St George at St George’s – the martyrdom of St George

The depictions of St George that we have looked at so far in this series all show him as slayer of the dragon, whether active or passive in his actions. However, the legend of St George has many more facets to it than that. In fact, in the earliest versions of the tale the dragon does not even appear. The basic medieval legend tells that St George, a Christian and an officer in the Roman army, refuses to sacrifice an animal to the Roman gods. Because of this he is detained and tried by a heathen emperor. He undergoes hideous torture but continues to refuse to sacrifice, inspiring many onlookers to convert to Christianity. Eventually, he is beheaded and the emperor dies immediately afterwards. There are many variations on this, but the first appearance of the dragon episode was not until the tenth century. Nevertheless, it obviously caught the imagination of the masses, leading it to become the main story associated with the saint.

In the medieval period the martyrdom legend appears to have been as well-known as the dragon legend. In St George’s Chapel both of these legends are intertwined in the elaborate medieval woodwork in the quire. Ten of the scenes carved into the popeys (desk-ends) on the south side of the quire feature St George. Whilst depicting most of the narrative of the martyrdom of St George, they are not in any apparent order. However, we shall examine the story in chronological order here.

 

Princess leaves parents
This is followed by a scene depicting the princess leaving her parents leading a lamb to go and be sacrificed to the dragon that terrorizes the town.
St George before Virgin
The sequence begins with St George kneeling before the Virgin Mary

 

 

 

 

 

 

 

 

 

 

 

 

 

 

St George spears dragon
He then spears the dragon in the neck whilst the princess looks on
St George meets princess
St George meets the princess and offers to slay the dragon.

 

 

 

 

 

 

 

 

 

 

 

 

St George demands conversion
The figure on the right (presumably St George) in this image has been badly damaged, but it is possible that the scene depicts St George demanding the conversion of the town to Christianity in recompense for killing the dragon.
St George returns to town
The princess leads the dragon towards town, with St George standing astride it.

 

 

 

 

 

 

 

 

 

 

 

 

 

 

 

 

St George is dismembered
St George then appears lying on a board whilst he is dismembered and his body parts are boiled in a cauldron.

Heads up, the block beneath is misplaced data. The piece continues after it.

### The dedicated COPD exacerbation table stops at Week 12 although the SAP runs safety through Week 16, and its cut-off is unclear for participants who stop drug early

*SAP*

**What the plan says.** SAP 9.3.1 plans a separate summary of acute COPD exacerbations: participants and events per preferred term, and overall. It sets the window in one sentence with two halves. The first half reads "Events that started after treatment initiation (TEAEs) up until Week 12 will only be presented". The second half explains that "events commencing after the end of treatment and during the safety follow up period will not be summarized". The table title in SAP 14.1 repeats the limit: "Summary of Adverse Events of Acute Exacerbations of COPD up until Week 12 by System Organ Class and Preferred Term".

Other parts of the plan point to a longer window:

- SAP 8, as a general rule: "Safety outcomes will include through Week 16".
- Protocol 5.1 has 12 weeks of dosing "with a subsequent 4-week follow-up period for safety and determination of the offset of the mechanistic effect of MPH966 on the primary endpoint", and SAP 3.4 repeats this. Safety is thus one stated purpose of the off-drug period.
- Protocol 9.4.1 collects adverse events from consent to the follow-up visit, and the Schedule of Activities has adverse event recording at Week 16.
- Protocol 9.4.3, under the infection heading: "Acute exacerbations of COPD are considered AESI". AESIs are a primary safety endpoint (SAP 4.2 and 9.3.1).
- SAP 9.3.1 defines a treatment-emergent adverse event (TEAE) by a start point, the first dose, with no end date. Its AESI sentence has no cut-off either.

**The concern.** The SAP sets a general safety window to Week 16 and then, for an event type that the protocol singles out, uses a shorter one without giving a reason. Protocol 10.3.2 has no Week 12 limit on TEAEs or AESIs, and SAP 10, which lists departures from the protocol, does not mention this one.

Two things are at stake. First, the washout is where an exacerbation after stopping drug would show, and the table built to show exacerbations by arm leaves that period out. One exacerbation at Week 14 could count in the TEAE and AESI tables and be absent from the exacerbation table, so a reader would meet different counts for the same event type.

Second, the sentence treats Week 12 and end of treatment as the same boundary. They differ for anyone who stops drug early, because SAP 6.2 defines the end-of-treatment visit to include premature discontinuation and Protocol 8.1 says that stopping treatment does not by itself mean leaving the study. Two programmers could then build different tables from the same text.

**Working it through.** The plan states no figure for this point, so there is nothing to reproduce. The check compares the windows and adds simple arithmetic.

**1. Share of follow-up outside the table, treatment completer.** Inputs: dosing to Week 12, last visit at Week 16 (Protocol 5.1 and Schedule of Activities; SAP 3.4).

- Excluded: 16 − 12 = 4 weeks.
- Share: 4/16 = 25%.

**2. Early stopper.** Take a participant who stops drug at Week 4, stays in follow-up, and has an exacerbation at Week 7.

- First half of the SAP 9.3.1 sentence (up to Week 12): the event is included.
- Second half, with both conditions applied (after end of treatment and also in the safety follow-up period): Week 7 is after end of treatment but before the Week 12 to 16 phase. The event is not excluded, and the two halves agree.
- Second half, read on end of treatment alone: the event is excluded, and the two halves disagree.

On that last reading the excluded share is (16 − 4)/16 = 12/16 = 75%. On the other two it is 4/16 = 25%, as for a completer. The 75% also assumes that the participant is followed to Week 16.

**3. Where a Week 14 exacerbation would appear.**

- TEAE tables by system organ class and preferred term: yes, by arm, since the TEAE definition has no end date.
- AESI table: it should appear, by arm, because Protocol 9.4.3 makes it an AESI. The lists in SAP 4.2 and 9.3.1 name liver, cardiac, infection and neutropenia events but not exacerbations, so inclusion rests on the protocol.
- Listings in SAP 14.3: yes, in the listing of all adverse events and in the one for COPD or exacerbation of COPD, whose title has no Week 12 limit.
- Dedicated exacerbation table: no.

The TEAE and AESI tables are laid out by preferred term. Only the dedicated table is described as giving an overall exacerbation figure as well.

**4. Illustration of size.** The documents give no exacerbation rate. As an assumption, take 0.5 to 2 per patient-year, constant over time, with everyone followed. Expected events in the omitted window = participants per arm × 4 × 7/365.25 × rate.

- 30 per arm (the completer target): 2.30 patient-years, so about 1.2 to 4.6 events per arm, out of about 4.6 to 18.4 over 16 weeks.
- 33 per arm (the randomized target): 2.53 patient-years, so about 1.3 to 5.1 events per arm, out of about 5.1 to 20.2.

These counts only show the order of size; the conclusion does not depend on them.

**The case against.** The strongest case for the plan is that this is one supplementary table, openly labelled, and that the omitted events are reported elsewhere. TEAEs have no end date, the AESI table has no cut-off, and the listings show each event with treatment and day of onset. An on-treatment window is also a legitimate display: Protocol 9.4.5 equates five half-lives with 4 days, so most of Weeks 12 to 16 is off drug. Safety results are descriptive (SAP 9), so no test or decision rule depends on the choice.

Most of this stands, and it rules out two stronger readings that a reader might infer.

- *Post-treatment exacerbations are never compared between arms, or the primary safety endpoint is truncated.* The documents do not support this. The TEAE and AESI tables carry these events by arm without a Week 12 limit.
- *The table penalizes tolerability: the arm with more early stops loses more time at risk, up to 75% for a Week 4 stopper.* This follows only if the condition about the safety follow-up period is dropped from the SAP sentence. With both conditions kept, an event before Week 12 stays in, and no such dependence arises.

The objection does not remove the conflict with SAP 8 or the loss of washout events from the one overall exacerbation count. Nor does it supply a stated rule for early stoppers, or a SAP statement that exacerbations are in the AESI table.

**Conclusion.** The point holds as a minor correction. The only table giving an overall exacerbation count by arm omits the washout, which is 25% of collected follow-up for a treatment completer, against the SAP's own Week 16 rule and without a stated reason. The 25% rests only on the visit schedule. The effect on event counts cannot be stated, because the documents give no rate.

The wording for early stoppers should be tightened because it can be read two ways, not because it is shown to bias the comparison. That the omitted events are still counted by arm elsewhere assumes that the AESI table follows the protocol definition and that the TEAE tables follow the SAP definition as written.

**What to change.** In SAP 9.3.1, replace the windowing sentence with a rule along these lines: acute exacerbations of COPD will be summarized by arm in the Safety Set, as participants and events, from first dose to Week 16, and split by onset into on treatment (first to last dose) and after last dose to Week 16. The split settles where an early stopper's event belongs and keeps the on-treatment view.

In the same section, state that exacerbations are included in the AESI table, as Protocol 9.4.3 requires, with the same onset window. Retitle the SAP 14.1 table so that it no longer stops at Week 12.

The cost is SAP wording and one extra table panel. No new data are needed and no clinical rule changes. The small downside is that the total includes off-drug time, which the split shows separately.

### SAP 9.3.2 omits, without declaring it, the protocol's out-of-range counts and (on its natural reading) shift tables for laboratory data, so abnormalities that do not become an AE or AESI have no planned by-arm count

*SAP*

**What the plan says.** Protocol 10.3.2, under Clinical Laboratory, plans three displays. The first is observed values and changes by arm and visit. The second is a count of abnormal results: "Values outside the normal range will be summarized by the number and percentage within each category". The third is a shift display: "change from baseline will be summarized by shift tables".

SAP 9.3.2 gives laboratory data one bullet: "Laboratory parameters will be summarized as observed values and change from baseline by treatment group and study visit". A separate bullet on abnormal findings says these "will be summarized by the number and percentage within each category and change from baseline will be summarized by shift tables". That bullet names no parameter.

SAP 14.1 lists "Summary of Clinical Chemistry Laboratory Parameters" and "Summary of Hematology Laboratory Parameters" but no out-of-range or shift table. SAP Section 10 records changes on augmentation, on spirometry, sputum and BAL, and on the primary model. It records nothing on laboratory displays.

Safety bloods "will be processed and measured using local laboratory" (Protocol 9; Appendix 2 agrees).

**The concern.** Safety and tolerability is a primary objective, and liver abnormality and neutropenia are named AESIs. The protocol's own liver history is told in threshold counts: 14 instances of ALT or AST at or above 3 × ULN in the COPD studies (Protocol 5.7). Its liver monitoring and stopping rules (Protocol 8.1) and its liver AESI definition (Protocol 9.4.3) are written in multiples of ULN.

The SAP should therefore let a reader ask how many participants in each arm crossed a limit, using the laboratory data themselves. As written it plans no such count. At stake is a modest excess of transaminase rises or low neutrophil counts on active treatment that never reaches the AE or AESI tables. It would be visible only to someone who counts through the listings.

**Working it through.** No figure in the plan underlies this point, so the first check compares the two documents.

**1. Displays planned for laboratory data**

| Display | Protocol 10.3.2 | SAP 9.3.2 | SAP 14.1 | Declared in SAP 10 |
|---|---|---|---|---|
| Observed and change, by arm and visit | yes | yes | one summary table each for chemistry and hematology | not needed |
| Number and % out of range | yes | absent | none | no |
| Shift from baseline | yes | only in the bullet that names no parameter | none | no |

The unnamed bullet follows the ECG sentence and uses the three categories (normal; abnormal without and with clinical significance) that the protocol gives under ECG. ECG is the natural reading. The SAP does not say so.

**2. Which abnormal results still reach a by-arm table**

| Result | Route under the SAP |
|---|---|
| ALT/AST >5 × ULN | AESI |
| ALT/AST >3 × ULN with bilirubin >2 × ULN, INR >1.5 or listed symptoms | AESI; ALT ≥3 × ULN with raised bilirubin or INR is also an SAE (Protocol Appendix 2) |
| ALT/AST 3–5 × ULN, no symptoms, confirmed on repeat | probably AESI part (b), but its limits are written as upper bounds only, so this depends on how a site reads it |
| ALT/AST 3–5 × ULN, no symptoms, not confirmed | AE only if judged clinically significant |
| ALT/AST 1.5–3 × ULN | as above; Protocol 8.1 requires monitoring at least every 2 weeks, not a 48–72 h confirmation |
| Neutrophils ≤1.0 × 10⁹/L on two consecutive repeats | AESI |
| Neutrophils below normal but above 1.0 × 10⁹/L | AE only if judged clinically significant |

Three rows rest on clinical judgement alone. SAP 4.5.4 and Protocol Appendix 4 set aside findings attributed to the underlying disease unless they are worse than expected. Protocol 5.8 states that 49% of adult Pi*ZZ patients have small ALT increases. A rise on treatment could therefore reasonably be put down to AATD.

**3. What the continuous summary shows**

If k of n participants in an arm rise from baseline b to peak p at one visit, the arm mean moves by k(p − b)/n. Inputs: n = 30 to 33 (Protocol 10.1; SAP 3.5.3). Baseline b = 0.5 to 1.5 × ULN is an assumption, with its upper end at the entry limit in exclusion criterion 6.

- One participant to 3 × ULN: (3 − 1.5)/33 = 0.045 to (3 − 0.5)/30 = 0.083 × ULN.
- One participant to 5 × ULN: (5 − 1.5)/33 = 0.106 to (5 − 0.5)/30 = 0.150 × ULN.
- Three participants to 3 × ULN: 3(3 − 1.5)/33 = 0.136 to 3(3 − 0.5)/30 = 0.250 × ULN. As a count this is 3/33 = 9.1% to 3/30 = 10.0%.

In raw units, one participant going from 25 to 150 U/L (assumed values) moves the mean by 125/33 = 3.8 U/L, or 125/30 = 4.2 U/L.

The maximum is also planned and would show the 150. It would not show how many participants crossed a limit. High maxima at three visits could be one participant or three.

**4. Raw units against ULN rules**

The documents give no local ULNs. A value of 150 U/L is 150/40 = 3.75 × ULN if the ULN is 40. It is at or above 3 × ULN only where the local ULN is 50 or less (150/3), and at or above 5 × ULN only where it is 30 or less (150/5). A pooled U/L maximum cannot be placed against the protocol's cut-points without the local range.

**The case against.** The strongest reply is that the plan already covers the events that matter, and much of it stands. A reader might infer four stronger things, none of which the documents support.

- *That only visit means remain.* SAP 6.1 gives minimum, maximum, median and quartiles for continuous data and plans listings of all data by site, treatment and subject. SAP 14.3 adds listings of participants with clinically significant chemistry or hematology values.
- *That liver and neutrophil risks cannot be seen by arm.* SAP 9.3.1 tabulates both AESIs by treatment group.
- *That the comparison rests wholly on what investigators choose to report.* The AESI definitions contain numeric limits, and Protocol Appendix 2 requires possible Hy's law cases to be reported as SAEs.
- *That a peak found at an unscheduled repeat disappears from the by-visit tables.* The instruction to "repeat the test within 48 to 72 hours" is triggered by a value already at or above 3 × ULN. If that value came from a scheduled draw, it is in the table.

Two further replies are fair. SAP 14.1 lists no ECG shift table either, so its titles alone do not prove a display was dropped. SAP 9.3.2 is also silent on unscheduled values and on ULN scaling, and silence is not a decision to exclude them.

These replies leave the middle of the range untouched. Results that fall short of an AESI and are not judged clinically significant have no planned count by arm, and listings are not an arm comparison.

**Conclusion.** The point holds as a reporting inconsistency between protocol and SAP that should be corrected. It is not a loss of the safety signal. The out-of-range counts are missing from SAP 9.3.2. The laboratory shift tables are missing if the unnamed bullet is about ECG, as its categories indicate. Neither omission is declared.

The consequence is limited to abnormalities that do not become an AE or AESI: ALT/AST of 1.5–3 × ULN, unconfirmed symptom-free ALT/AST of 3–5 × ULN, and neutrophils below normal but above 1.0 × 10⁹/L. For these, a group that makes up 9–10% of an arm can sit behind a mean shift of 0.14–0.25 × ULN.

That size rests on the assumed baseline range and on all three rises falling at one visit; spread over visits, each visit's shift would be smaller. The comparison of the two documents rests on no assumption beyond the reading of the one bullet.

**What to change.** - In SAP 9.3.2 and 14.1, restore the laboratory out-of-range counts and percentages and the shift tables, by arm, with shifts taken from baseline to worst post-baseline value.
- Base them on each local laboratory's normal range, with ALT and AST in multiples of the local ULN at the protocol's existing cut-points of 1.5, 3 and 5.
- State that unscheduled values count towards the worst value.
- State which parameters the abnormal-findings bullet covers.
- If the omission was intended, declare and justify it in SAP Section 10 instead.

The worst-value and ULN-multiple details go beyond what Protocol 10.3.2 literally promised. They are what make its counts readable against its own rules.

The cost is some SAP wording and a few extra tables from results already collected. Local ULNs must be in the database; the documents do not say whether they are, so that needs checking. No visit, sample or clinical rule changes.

St George divested of armour
He is subsequently about to be divested of his armour.

 

 

 

 

 

 

 

 

 

 

 

 

 

St George poisoned
Finally, it appears that he has been poisoned but that this has had no effect, as the king holds a bowl and St George stands over a prostrate man who has presumably tested the poison.
St George dragged through town
Then he is tied to a hurdle and dragged through the town.

 

 

 

 

 

 

 

 

 

 

 

 

 

 

 

Unfortunately, there are some scenes, which are included in almost all other medieval depictions of St George’s martyrdom, missing from this narrative. These include the execution of St George, the baptism of the king, queen and princess, and the trial of the saint before the emperor. It is very possible that these images did originally form part of the sequence. The popeys on the return stalls (the stalls facing the altar) were replaced in the late eighteenth century and we have no record to indicate the original scenes which were depicted in these.

Nevertheless, the ten surviving popeys are a remarkable example of medieval storytelling and it is well worth taking the time to examine these beautiful carvings in more detail.

Anastasia Porteous, Archives Trainee

Credit: Much of the information in this blogpost has been drawn from Samantha Riches, St George – hero, martyr and myth (Stroud: Sutton Publishing Limited, 2000).

The Queen's Free Chapel. The Chapel of the Most Honourable and Noble Order of the Garter. The Chapel of the College of St George.